Banca boats ready to take divers to see the amazing cast of creatures awaiting in Anilao.
There are just a handful of places in the world that combine the elements of consistently excellent macro subjects with easy diving, beautiful scenery, and guides with laser beam eyes. Anilao, Philippines is one of those places. Anilao is more than just macro; there are beautiful sites with huge fields of coral covered with the pastel hues of thousands of anthias, gorgeous rock formations and drop offs, and so much more.
Not just macro; Anilao features some beautiful coral reefs.
At the dive site called Twin Rocks, it is tough to decide whether to shoot wide or macro. With some lens setups, like the Nauticam wet wide lenses, you don't have to choose.
I've had the good fortune of getting to hang out in Anilao several times now, and I am looking forward to going back again this year. Despite being halfway around the world (12 time zones) it is actually really easy to get to. Flying to Manila is possible with only a stop or maybe two from most US cities. Once in Manila, I like to overnight at one of the hotels near the airport, and then it is just a couple of hours by van to the resort.
These little crinoid shrimp are tough to shoot as they shy away from the lens and blend so well with their hosts.
Some different lighting on this seahorse, shot with a snoot positioned above and slightly behind the subject.
Don't forget about the nightlife in Anilao. No, not the clubbing/partying kind, but rather the world class night-diving kind. If you want a non-stop parade of some of the oddest creatures on the planet, the Anilao pier is the happening place at night. For even more of a challenge, several of the dive operators are now getting into "blackwater" or "bonfire" diving.
An emperor shrimp taking a ride on a sea cucumber at the Anilao Pier during a night dive.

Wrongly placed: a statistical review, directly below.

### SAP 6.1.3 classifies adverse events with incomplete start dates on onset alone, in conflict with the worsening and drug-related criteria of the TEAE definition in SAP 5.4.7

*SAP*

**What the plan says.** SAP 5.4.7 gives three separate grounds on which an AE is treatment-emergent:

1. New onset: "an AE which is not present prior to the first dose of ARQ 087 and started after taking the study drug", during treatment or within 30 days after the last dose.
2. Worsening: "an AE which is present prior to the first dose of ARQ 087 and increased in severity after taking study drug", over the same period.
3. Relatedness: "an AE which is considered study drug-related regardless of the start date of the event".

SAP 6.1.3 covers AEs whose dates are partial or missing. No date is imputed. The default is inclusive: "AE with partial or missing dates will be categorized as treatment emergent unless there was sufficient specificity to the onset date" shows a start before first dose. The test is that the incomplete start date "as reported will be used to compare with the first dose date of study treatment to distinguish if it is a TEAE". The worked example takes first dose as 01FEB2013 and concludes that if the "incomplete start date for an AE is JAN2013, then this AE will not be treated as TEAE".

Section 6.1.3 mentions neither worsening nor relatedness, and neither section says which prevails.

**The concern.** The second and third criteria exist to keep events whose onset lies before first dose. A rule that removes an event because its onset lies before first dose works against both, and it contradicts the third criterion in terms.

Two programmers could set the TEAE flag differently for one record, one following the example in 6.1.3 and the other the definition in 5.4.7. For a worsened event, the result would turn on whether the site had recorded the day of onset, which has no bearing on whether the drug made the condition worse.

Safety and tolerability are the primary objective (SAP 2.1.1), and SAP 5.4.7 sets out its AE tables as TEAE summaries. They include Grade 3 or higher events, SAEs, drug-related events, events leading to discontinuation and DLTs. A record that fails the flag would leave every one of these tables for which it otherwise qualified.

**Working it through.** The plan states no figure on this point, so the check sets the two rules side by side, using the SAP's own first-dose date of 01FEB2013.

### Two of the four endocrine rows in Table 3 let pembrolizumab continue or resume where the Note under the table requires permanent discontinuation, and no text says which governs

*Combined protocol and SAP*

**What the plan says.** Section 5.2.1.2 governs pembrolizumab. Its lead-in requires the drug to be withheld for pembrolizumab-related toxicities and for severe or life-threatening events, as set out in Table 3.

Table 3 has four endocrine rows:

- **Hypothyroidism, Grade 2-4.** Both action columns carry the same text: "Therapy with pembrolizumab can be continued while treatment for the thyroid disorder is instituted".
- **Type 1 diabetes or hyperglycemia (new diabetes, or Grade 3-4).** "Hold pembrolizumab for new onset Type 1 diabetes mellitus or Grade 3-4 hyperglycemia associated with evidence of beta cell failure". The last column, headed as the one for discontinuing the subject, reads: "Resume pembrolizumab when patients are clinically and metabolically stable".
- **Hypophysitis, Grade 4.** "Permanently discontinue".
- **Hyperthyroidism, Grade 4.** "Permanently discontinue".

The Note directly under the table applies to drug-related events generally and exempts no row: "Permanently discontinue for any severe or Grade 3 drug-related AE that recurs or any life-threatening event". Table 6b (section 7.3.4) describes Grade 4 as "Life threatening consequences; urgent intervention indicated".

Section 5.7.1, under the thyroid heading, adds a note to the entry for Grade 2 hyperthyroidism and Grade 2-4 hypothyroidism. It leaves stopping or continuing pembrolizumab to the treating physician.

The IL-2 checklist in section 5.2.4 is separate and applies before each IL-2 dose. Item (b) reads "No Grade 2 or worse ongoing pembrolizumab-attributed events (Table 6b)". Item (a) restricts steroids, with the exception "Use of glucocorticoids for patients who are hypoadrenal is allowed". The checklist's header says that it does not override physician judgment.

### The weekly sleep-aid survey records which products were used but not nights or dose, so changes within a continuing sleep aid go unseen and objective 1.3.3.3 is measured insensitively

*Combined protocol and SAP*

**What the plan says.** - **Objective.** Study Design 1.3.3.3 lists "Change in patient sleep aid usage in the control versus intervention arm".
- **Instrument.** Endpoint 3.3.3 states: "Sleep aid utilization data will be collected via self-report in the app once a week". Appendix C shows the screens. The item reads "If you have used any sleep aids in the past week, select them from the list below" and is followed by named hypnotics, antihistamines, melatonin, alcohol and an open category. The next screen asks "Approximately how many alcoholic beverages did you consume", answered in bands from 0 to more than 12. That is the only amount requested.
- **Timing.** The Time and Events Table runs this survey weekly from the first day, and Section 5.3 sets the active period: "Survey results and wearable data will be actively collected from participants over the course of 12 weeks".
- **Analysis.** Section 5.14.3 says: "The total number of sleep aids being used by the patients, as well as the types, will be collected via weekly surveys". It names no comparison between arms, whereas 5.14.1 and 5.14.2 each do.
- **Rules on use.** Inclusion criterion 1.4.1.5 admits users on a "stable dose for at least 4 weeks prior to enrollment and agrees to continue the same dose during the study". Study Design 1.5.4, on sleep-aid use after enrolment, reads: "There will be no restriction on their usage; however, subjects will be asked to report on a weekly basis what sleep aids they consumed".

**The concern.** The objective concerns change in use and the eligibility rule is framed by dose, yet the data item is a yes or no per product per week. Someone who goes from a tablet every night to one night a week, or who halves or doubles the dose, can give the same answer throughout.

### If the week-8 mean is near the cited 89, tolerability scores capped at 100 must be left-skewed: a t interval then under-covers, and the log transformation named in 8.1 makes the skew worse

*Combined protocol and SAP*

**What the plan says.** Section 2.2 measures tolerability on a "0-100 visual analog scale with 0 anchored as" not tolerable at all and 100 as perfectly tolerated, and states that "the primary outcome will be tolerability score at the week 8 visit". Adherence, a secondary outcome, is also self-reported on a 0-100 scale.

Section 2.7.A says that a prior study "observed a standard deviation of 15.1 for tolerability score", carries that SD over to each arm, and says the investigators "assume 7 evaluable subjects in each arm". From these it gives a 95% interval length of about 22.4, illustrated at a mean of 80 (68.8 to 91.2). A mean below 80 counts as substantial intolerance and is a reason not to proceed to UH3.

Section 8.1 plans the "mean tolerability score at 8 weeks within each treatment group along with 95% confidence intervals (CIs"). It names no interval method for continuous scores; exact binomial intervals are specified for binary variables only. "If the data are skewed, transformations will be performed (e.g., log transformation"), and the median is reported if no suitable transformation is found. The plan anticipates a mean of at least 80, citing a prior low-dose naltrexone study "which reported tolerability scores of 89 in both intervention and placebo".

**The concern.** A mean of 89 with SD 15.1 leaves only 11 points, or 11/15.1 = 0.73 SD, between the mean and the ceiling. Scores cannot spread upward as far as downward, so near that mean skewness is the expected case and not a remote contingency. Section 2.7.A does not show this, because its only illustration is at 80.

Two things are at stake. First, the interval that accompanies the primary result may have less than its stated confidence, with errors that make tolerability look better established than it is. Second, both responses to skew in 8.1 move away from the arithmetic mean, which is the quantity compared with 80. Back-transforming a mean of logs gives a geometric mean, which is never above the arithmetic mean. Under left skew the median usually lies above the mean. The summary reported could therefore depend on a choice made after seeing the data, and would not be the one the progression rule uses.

That's no moon; it's a juvenile puffer on a bonfire dive.
Shooting tip: To me macro is all about unique lighting. I try to think about how the light (both ambient and artificial) affects not only the subject but the background as well. When shooting wide angle, the strobe light typically doesn't affect your background, but with macro it often does.
A little side and back lighting make the hairs on this small frogfish stand out, and almost make him glow.
Image the light coming from your strobe cone shape about the size of one of those dog collars your poor pooch has to wear to prevent him from biting at his stitches. What is inside the cone is lit, and what is outside isn't. The cone also represents the approximate distance that your strobe is going to be truly effective. Now, as you aim your strobe, picture that dog collar - it will tell you where the light is going to fall from that strobe.
Anilao is a great place to get your super macro on. This was shot with the Nauticam SMC-2 on the Canon 5D Mark IV with 100mm f2.8L lens, Nauticam Macro Port 94, and Nauticam NA-5DMKIV housing.
With lots of smaller subjects and beautiful reefs, Anilao is also ideal for close-focus, wide-angle work.
The angle of incidence is also key. Generally, the steeper the angle (i.e. more direct), the less shadows you'll see. So, if you want to bring out the texture in a subject, trying bringing the light in more from the side or even backlighting the subject.
The super tiny green shrimp with backlighting.
This all takes some practice, of course, but that's ok because you are in Anilao. I can't think of a better place to practice.
Here we are taking advantage of a more shallow depth of field to de-emphasize the background and make the mantis shrimp pop out a bit more.
Your banca boat awaits.
Chris Parsons and his partner Rima live on their sailboat, enjoying the 70% of the planet not covered up by land